10. Siobhán Wills (26 February 2009). Protecting Civilians: The Obligations of Peacekeepers. Oxford University Press. p. 219. ISBN 978-0-19-953387-9. Retrieved 24 February 2013.
  11. Katamaj, Halil (2002), Kudusi Lama, War General of division of Kukes, during the Kosovo war, Tiranë: Mokra, ISBN 978-99927-781-0-4[page needed]
  12. "BBC News – Serbian Vlastimir Djordjevic jailed over Kosovo murders". BBC News. 2011-02-24. Retrieved 2012-05-06.
  13. "Serbia charges police officers with 1999 Kosovo murders". SETimes.com. 2006-04-28. Retrieved 2012-05-06.
  14. John Pike. "Kosovo Liberation Army [KLA / UCK]". Globalsecurity.org. Retrieved 2012-05-06.
  15. 12 mal bewertet (24 March 1999). "Die Bundeswehr zieht in den Krieg". 60xdeutschland.de. Archived from the original on 2011-09-03. Retrieved 2012-05-06.{{cite web}}: CS1 maint: numeric names: authors list (link)
  16. John Pike. "Kosovo Order of Battle". Globalsecurity.org. Retrieved 2012-02-20.
  17. 17.0 17.1 17.2 17.3 17.4 17.5 "NATO Operation Allied Force". Defense.gov. Archived from the original on 2010-02-28. Retrieved 2012-02-28.
  18. Kosovo Map The Guardian
  19. "Fighting for a foreign land". BBC News. 1999-05-20. Retrieved 2012-02-28.
  20. "Russian volunteer's account of Kosovo". The Russia Journal. 1999-07-05. Archived from the original on 2011-12-26. Retrieved 2012-02-28.
  21. Daalder & O'Hanlon 2000, p. 151
  22. 22.0 22.1 22.2 22.3 22.4 22.5 "Kosovo Memory Book Database Presentation and Evaluation" (PDF). Humanitarian Law Center. 4 February 2015. Retrieved 6 February 2016.
  23. "Two die in Apache crash". BBC News. 1999-05-05. Retrieved 2012-05-06.
  24. John Pike. "Operation Allied Force". Globalsecurity.org. Retrieved 2012-02-28.
  25. "How to Take Down an F-117". Strategypage.com. 2005-11-21. Retrieved 2012-05-06.
  26. "Holloman commander recalls being shot down in Serbia". F-16.net. February 7, 2007. Retrieved 2012-05-06.
  27. "A-10 Thunderbolt II". Ejection-history.org.uk. Archived from the original on 2012-01-19. Retrieved 2012-02-20.
  28. "F-117 damage said attributed to full moon". Atlanta Journal-Constitution. 1999-05-06. p. A14. Retrieved 2012-02-20.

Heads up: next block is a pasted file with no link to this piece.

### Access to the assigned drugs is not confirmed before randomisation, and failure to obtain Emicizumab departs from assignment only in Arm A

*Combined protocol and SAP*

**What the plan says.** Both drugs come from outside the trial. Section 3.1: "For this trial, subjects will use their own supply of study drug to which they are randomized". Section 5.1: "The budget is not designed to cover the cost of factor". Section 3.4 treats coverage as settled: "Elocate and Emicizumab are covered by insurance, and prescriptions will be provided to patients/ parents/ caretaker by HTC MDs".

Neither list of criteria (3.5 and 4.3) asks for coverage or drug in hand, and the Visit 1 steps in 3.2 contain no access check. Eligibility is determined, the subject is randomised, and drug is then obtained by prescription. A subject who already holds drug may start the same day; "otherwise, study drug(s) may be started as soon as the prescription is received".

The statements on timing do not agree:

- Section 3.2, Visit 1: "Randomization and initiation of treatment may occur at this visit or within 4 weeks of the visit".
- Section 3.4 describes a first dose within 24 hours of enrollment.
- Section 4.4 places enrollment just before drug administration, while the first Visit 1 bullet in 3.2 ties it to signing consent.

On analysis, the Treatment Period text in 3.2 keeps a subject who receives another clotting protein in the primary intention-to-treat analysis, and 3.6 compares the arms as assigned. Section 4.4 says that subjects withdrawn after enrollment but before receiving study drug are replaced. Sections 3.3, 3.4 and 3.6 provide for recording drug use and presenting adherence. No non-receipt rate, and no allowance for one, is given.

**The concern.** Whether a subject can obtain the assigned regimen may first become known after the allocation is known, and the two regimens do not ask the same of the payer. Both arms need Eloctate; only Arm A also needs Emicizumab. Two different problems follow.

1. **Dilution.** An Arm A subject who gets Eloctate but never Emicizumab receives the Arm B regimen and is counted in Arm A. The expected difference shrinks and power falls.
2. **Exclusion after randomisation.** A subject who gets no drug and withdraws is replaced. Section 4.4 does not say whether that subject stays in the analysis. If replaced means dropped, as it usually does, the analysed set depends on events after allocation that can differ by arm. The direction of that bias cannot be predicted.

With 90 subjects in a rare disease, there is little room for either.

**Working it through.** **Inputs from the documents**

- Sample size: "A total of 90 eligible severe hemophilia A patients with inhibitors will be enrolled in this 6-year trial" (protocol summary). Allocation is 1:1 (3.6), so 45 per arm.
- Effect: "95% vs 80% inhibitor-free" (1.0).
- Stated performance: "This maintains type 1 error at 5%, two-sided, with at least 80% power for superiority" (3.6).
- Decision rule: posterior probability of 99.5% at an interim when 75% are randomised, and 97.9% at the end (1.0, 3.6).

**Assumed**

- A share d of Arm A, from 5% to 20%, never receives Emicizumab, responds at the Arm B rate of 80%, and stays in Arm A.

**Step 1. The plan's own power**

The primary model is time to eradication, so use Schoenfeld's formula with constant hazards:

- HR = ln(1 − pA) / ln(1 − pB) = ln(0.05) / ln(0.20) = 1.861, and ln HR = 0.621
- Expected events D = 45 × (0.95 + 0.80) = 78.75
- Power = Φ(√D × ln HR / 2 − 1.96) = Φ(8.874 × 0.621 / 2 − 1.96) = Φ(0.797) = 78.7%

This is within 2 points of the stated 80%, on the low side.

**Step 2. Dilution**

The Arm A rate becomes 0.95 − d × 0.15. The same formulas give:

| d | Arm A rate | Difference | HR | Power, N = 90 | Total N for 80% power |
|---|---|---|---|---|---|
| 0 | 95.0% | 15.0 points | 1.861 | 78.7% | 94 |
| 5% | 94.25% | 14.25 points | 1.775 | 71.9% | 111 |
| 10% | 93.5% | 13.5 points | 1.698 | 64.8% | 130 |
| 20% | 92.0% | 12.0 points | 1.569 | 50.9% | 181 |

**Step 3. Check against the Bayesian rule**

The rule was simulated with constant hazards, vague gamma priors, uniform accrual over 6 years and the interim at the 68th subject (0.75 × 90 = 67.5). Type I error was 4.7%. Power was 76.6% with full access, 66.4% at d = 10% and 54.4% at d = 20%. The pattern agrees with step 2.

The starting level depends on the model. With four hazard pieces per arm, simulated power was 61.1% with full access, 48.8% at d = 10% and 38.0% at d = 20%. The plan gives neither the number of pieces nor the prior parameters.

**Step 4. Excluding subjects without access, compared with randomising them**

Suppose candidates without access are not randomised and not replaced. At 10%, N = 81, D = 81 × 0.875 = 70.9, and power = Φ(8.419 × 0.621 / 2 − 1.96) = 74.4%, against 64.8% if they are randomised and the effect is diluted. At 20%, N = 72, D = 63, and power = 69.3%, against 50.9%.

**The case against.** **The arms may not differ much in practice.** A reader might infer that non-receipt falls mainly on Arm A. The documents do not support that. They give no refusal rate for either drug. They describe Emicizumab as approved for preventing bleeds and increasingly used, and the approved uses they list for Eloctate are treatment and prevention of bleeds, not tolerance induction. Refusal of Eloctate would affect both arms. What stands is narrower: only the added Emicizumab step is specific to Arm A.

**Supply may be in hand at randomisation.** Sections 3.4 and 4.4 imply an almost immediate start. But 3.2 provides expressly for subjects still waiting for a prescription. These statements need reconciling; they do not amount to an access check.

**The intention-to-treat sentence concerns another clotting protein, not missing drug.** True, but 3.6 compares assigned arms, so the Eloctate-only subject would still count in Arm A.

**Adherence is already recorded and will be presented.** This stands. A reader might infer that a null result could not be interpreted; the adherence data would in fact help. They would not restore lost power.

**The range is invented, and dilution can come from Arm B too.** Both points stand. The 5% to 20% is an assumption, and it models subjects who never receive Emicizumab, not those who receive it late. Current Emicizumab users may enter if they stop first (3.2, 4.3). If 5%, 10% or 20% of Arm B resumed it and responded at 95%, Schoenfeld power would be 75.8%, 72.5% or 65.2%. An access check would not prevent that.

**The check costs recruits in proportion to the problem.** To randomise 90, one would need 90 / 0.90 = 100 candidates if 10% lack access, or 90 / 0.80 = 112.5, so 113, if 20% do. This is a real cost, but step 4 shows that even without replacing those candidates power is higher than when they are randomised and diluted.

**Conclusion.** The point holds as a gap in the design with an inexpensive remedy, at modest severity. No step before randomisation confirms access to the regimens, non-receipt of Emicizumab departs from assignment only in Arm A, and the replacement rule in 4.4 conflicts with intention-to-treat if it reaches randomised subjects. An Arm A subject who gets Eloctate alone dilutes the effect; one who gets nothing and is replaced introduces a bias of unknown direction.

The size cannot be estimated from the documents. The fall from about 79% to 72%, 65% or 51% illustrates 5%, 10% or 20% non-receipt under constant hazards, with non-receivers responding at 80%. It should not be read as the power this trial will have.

29. "Nato loses two planes". BBC News. 1999-05-02. Retrieved 2012-05-06.
  30. Andrei Kislyakov (October 9, 2007). "Unmanned Aerial Vehicles Increase In Numbers". Radardaily.com. RIA Novosti. Retrieved 2012-02-28.
  31. Alleged connections between top Kosovo politicians and assassin investigated | World news | The Guardian
  32. https://web.archive.org/web/20050306052601/http://www.arhiva.serbia.sr.gov.yu/news/2002-07/08/325076.html
  33. "NATO nam ubio 1.008 vojnika i policajaca". Mondo. Archived from the original on 2016-08-06. Retrieved 2013-02-11.
  34. Bideleux, Robert; Jeffries, Ian (2006). The Balkans: A Post-Communist History. Routledge. p. 558. ISBN 978-0-203-96911-3.
  35. Chambers II, John Whiteclay (1999). The Oxford Companion to American Military History. Oxford University Press. p. 375. ISBN 978-0-19-507198-6.
  36. Coopersmith, Jonathan; Launius, Roger D. (2003). Taking Off: A Century of Manned Flight. American Institute of Aeronautics and Astronautics. p. 54. ISBN 978-1-56347-610-5.
  37. Andrew Cockburn (3 April 2011). "The limits of air power". Los Angeles Times. Retrieved 3 March 2013.
  38. Macdonald 2007, pp. 99.
  39. Bacevich & Cohen 2001, p. 22
  40. 40.0 40.1 "Facts and Figurues - War in Europe". www.pbs.org. Retrieved 27 January 2015.
  41. "Serbia: 13,000 killed and missing from Kosovo war – rights group". Relief Web. 6 October 2009. Retrieved 31 December 2012.
  42. Judah, Tim (2009). The Serbs: History, Myth and the Destruction of Yugoslavia. Yale University Press. p. 150. ISBN 978-0-300-15826-7.
  43. Kosovo/Kosova: As Seen. pp. Part III, Chap 14.
  44. 44.0 44.1 "Serbia marks anniversary of NATO bombing". B92. Retrieved 2012-05-06.
  45. Judah, Tim (2008-09-29). Kosovo: What Everyone Needs to Know. Oxford University Press. p. 14. ISBN 978-0-19-974103-8.
  46. "Civilian Deaths in the NATO Air Campaign – The Crisis In Kosovo". HRW. Retrieved January 20, 2012.
  47. "Kosovo Memory Book". HLC. Archived from the original on 2012-06-03. Retrieved 2019-01-17.


  1. [6][7][8][9][10]
  2. Serbia claims that 1,008 Yugoslav soldiers and policemen were killed by NATO bombing.[33] NATO initially claimed that 5,000 Yugoslav servicemen had been killed and 10,000 had been wounded during the NATO air campaign.[34][35] NATO has since revised this estimation to 1,200 Yugoslav soldiers and policemen killed.[36]

Related pages change